AN UPRISING has occurred of school, college and university students, fighting for their futures. The trigger has been the trebling of tuition fees, but the anger is wider - against the removal of the Education Maintenance Allowance (EMA), the massive cuts proposed in education, and the robbing of a decent future from an entire generation. The culmination of this phase of the student campaign will be when parliament votes on fees on Thursday 9 December, as thousands upon thousands of students walk out all over the country and demonstrate outside parliament.
The movement has shocked the government and mainstream parties. Already there have been victories in Wales and Scotland. However, defeating the Con-Dem government, ideologically wedded to a rolling back of the welfare state, is a taller order.
Immense anger has been expressed against the Lib Dems who pledged not to increase fees and are now advocating the opposite. Their party is in chaos and their leadership vilified just months after taking their places in the coalition government. Even Tories are wobbling, with David Davis, former shadow home secretary, saying he will vote against the government.
Nevertheless, the likelihood is that the increase in fees will be voted through on Thursday. If so, many young people will be bitterly disappointed and may think that there is now nothing that can be done. Many will be furious and that rage could explode onto the streets.
The first thing young people need to know is that this is not the end. The fees increase will not be implemented until autumn 2012. There is time. The poll tax, for example, was not beaten in one rush; in fact it became law in 1988 and was defeated in 1991. The withdrawal of EMA will start, for new applications, in January. Devastating cuts facing universities will come in over a period of time, with the 80% cut in teaching budgets being declared in April. Massive cuts are planned in further education (FE) funding.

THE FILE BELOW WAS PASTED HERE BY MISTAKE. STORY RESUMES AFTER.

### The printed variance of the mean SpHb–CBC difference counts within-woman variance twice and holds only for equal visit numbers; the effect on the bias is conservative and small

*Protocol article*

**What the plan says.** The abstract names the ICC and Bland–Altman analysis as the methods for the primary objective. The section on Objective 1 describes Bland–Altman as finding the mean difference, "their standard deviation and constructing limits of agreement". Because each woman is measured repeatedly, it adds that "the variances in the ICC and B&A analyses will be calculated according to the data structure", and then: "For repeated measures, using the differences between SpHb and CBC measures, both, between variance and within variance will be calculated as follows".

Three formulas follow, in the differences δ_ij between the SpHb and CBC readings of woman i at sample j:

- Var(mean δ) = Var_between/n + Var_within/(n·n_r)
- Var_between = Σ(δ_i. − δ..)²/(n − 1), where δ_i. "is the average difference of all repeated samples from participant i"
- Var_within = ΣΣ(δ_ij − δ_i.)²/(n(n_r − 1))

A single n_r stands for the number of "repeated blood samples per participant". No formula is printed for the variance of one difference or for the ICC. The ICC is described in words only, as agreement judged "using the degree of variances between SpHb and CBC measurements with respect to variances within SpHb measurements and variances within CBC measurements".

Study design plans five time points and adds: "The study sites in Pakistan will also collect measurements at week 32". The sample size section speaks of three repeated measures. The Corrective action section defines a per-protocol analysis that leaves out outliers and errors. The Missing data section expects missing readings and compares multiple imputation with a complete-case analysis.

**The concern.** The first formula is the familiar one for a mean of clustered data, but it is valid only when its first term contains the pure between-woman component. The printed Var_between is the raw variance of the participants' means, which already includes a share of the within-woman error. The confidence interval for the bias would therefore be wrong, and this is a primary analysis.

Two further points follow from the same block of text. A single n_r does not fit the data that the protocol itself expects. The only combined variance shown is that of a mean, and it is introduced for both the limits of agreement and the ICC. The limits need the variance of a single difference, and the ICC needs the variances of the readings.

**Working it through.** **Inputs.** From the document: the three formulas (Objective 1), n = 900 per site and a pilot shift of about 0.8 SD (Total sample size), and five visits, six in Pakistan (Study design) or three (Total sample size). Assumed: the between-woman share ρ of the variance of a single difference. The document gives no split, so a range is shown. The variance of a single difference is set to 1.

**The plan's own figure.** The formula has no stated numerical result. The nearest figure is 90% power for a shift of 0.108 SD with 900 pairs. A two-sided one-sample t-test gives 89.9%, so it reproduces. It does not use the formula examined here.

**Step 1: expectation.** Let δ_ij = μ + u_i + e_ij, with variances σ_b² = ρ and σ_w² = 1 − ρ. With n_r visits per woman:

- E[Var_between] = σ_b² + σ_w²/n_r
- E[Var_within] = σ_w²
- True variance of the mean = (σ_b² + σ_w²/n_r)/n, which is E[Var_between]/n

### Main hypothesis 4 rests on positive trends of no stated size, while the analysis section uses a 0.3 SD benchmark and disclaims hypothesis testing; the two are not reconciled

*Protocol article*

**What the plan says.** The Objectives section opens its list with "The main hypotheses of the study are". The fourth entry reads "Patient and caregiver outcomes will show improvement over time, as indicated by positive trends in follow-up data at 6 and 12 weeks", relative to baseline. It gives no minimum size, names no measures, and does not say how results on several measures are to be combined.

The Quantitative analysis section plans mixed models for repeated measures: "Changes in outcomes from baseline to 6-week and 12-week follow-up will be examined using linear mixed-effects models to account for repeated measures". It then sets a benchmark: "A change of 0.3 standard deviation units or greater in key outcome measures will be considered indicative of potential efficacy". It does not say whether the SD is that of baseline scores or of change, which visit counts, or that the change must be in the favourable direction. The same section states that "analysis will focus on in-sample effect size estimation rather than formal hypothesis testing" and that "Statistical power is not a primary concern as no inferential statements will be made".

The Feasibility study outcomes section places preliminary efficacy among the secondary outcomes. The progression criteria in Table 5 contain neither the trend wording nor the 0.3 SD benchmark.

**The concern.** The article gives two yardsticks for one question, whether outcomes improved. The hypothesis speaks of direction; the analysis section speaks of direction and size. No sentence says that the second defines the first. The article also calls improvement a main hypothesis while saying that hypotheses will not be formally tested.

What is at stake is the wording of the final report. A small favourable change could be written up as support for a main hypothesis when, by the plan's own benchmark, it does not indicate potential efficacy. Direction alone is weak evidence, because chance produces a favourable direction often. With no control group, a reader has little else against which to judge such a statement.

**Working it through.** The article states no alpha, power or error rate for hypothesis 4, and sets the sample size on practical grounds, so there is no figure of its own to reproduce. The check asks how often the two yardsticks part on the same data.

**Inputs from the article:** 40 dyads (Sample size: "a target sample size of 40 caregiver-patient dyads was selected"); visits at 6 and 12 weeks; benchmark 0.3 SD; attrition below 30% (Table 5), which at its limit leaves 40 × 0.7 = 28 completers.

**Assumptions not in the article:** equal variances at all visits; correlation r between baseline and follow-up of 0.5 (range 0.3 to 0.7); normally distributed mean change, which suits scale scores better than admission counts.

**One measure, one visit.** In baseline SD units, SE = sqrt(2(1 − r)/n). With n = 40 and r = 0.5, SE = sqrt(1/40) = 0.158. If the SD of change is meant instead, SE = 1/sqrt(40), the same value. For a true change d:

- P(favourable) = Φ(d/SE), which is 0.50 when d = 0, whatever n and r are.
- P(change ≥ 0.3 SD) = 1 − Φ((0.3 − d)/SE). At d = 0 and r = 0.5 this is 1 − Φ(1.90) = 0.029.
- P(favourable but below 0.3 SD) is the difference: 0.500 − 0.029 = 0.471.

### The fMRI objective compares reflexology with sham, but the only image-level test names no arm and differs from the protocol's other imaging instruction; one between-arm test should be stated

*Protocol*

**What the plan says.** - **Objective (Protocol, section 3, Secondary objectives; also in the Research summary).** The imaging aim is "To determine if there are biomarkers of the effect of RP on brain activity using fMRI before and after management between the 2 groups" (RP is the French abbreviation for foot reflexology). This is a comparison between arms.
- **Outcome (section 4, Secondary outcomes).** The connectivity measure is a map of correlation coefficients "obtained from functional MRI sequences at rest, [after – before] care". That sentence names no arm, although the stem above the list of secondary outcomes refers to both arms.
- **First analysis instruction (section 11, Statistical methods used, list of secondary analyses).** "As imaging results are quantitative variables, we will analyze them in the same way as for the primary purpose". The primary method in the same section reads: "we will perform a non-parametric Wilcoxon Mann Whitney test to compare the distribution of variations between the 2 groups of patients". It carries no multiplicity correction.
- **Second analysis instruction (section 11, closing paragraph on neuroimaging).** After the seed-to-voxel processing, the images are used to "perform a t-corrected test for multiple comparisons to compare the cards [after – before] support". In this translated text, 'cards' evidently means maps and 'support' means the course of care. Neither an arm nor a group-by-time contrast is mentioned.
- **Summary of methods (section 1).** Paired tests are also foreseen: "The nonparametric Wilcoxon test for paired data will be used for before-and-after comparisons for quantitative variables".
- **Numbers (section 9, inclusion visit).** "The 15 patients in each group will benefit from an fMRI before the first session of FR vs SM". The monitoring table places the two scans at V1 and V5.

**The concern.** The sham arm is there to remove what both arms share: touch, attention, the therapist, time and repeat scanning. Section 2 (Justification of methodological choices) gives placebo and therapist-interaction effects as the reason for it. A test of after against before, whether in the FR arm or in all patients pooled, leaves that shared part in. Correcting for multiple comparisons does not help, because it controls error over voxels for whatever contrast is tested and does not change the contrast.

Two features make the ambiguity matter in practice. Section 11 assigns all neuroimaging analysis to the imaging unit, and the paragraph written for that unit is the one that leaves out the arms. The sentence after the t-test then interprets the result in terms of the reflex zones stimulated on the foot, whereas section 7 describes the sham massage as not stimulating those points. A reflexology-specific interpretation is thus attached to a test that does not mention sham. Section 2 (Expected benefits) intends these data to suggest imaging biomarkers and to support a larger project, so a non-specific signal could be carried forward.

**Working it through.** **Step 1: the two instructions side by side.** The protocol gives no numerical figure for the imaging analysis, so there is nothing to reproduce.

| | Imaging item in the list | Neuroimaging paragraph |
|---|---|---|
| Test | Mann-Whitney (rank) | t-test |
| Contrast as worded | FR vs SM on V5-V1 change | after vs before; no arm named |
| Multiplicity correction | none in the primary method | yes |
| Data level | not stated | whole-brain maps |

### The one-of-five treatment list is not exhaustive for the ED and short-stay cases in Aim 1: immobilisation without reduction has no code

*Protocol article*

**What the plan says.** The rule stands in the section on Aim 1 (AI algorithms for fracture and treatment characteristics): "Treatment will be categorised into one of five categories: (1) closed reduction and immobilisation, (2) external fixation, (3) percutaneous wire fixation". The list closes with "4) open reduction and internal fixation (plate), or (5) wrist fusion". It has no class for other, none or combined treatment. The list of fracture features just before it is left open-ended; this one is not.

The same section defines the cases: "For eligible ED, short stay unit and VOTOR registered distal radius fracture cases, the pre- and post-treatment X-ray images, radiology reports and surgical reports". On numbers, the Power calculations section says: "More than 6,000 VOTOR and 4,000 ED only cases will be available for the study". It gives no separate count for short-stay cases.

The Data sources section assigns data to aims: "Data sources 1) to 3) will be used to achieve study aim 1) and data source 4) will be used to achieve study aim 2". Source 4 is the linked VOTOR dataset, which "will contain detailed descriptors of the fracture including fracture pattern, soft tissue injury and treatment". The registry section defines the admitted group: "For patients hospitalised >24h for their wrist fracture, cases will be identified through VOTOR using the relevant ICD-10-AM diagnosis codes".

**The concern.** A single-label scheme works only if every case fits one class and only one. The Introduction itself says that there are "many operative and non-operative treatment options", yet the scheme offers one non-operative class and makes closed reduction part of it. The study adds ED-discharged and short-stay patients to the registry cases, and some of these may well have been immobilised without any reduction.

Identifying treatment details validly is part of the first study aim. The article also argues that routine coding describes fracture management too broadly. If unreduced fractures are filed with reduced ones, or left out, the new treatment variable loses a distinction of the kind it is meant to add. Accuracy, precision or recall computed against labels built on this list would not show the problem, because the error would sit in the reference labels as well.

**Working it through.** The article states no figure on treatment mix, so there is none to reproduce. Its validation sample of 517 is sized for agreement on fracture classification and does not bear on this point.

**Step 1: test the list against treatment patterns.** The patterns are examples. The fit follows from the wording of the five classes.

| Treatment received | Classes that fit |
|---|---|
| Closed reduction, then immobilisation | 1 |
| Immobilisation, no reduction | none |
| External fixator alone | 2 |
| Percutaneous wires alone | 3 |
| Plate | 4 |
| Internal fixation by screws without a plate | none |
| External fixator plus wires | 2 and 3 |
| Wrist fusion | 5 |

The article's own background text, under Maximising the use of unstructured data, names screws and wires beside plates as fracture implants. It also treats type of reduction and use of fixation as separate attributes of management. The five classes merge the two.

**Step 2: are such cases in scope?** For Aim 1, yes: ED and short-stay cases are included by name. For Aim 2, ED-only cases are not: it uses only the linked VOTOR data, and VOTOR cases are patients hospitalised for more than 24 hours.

The key thing now is to get organised. Up to now there has been no real overall leadership or organisation, although in many local areas Youth Fight for Jobs/Education has organised the protests. The National Union of Students (NUS) has displayed a complete dereliction of duty. From the high of the 10 November demonstration, the size of which surprised leaders of NUS more than anyone, they immediately plunged to the depths of attacking protesters at Millbank, and have since failed to act. Their call for a "glow stick vigil" on Day X - not even at parliament! - underlines the irrelevance NUS has quickly become to many students.
This is a long game, and we need a strategy. The protests have been exhilarating, but it will not be sufficient to just keep calling days of action on Facebook, as has largely been the case so far. If students do not have a say in what action is called, there is a risk that they will get worn down. It is a step forward that there are now regular London Student Assemblies being called. However, these mainly involve university students, not school and FE students, who have been the most audacious so far.
To defeat fees and save EMA, action on an even greater scale will be necessary. The Socialist Party calls for a huge national shutdown of education in the New Year. This will take organisation in every school, college and university. Students will need their own meetings, to discuss what they are doing and why, to learn lessons from previous struggles, to elect their own committees, and plan serious action.
Where there are no existing anti-cuts campaigns or Socialist Students groups, which is particularly the case in schools and colleges, Youth Fight for Education groups should be set up. Student groups can then be linked up on a city-wide, regional and national level.
Students in colleges and universities need to develop demands of their own college managements. Most occupations currently demand that university vice-chancellors issue statements opposing cuts and the rise in tuition fees. We should go further and demand that vice-chancellors do not implement cuts or fee increases, and instead set deficit budgets and join with students in campaigning for more funding.